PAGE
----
Unique protein sources

Unique Protein Sources

Most of us know protein is an important part of our diet, but many of us may be uncertain why protein is so vital. This article will give some background on what protein is, why we need it, how much we need, and review protein rich foods (the obvious and not so obvious).

Our bodies use three nutrients to provide energy; carbohydrate, fat and protein. Protein is needed to build, maintain and replace tissues in our body. Our muscles, organs, and immune system are made up mostly of protein.

Proteins are made up of smaller units called amino acids, which are attached to one another in long chains. When protein is completely broken down (into amino acids), each gram provides 4 calories of energy. The protein in the food we eat does not become body proteins directly. Rather, the protein supplies the amino acids from which the body makes its own proteins.

How much protein do I need?

The Recommended Dietary Allowance (RDA) for protein is 0.8 grams per kilogram of body weight (0.36 grams per pound of body weight).

Example: a person who weighs 160 pounds needs approximately 58 grams of protein per day (160 x 0.36 =57.6)

Protein rich foods:

  • Beef
  • Poultry
  • Fish
  • Milk
  • Cheese
  • Eggs
  • Peanuts/tree nuts

How much protein is in the food I eat?

  • 1 ounce of meat, poultry, or fish: 7 g protein
  • 1 cup milk: 8 g protein
  • 1 ounce cheese: 7 g protein
  • 1 large egg: 6 g protein
  • ¼ cup peanuts/tree nuts: 6 g protein

How much protein is in unique protein rich foods?

  • Venison (Deer)– 100 gram serving: 116 calories, 0 g carb, 21.5 g protein
  • Sesame seeds– ¼ cup serving: 206 calories, 8 g carb, 6 g protein
  • Quinoa– ½ cup, cooked: 111 calories, 20 g carb, 4 g protein
  • Low fat Plain Kefir– 1 cup: 110 calories, 12 g carb, 11 g protein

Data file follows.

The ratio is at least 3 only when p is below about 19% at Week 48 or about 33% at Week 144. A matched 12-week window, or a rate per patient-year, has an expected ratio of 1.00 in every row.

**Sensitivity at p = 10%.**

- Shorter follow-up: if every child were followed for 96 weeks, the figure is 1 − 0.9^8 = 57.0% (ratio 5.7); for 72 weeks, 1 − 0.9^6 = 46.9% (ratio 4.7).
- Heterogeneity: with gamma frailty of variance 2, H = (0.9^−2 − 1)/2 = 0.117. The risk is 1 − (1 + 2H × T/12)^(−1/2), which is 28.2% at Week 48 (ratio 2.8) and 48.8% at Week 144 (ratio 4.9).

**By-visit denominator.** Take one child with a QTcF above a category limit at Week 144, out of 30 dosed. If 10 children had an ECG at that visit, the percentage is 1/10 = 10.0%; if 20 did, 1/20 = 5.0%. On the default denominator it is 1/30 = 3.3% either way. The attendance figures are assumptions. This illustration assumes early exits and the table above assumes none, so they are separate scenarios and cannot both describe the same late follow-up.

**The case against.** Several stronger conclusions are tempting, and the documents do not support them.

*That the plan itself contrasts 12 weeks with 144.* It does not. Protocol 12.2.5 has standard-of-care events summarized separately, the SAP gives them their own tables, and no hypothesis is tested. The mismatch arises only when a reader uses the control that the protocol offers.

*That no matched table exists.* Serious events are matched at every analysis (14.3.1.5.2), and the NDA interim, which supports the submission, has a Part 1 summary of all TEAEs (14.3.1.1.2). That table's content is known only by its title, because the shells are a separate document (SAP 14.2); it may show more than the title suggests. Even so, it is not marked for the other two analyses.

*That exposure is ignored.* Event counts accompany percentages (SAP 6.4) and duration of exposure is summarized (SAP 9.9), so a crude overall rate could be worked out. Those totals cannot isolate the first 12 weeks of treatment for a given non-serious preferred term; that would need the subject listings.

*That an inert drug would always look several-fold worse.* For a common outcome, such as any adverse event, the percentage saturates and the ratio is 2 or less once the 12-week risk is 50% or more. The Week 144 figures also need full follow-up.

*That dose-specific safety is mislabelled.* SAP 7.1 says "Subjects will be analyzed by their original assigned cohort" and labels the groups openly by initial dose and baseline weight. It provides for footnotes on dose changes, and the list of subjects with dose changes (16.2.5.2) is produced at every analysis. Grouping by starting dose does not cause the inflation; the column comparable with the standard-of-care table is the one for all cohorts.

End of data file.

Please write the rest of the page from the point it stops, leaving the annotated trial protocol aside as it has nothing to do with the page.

• Non-fat Greek Yogurt– 6 oz: 100 calories, 7 g carb, 18 g protein
  • Edamame– ½ cup shelled: 120 calories, 13 g carb, 11 g protein
  • Pumpkin seeds– ¼ cup: 71 calories, 9 g carb, 3 g protein
  • Flax seeds– 1 tablespoon: 55 calories, 3 g carb, 2 g protein
  • Chia seeds– 1 oz: 138 calories, 12 g carb, 5 g protein
  • Hemp seeds– 3 tablespoons: 166 calories, 3 g carb, 9.5 g protein
  • Lentils, cooked– ½ cup: 115 calories, 20 g carb, 9 g protein
  • Hummus– ¼ cup: 102 calories, 9 g carb, 5 g protein
  • Tofu, firm– ½ cup: 98 calories, 4 g carb, 11 g protein

Nutrition Facts Label

  • Protein is a required nutrient on the Nutrition Facts Label (listed below sugars grams)
  • It is displayed in grams

Protein and Diabetes; some additional things to consider:

  • In a state of insulin deficiency (with resultant persistent hyperglycemia) the body will start to break down protein for energy. This can result in muscle loss.
  • Protein assists with insulin release (in a person that still produces their own insulin).
  • Protein helps keep you feeling fuller longer and may aid in weight loss efforts.

Want to learn more? Check out the following articles available at Type2Diabetes.com:

This article represents the opinions, thoughts, and experiences of the author; none of this content has been paid for by any advertiser. The Type2Diabetes.com team does not recommend or endorse any products or treatments discussed herein. Learn more about how we maintain editorial integrity here.

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